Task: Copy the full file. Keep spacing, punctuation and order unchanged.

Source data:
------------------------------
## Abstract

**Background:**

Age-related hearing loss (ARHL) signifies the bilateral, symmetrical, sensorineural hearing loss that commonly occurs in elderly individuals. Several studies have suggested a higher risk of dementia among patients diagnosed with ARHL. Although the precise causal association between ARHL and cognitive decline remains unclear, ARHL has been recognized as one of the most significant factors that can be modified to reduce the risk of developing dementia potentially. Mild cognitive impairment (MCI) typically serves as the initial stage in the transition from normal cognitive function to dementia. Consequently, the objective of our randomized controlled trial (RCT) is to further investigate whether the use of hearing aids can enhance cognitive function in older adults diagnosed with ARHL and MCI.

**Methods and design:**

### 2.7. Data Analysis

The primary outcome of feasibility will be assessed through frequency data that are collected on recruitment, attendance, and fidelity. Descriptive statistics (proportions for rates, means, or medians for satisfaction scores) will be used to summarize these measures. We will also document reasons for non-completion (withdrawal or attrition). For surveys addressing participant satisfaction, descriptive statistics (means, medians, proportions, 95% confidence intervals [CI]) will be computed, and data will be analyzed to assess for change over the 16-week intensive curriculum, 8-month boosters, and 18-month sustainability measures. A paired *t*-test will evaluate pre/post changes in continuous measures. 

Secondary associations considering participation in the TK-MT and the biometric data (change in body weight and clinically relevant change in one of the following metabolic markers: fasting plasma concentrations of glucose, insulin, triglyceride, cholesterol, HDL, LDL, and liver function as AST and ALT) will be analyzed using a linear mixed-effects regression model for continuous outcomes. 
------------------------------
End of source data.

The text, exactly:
## Abstract

**Background:**

Age-related hearing loss (ARHL) signifies the bilateral, symmetrical, sensorineural hearing loss that commonly occurs in elderly individuals. Several studies have suggested a higher risk of dementia among patients diagnosed with ARHL. Although the precise causal association between ARHL and cognitive decline remains unclear, ARHL has been recognized as one of the most significant factors that can be modified to reduce the risk of developing dementia potentially. Mild cognitive impairment (MCI) typically serves as the initial stage in the transition from normal cognitive function to dementia. Consequently, the objective of our randomized controlled trial (RCT) is to further investigate whether the use of hearing aids can enhance cognitive function in older adults diagnosed with ARHL and MCI.

**Methods and design:**

### 2.7. Data Analysis

The primary outcome of feasibility will be assessed through frequency data that are collected on recruitment, attendance, and fidelity. Descriptive statistics (proportions for rates, means, or medians for satisfaction scores) will be used to summarize these measures. We will also document reasons for non-completion (withdrawal or attrition). For surveys addressing participant satisfaction, descriptive statistics (means, medians, proportions, 95% confidence intervals [CI]) will be computed, and data will be analyzed to assess for change over the 16-week intensive curriculum, 8-month boosters, and 18-month sustainability measures. A paired *t*-test will evaluate pre/post changes in continuous measures. 

Secondary associations considering participation in the TK-MT and the biometric data (change in body weight and clinically relevant change in one of the following metabolic markers: fasting plasma concentrations of glucose, insulin, triglyceride, cholesterol, HDL, LDL, and liver function as AST and ALT) will be analyzed using a linear mixed-effects regression model for continuous outcomes. 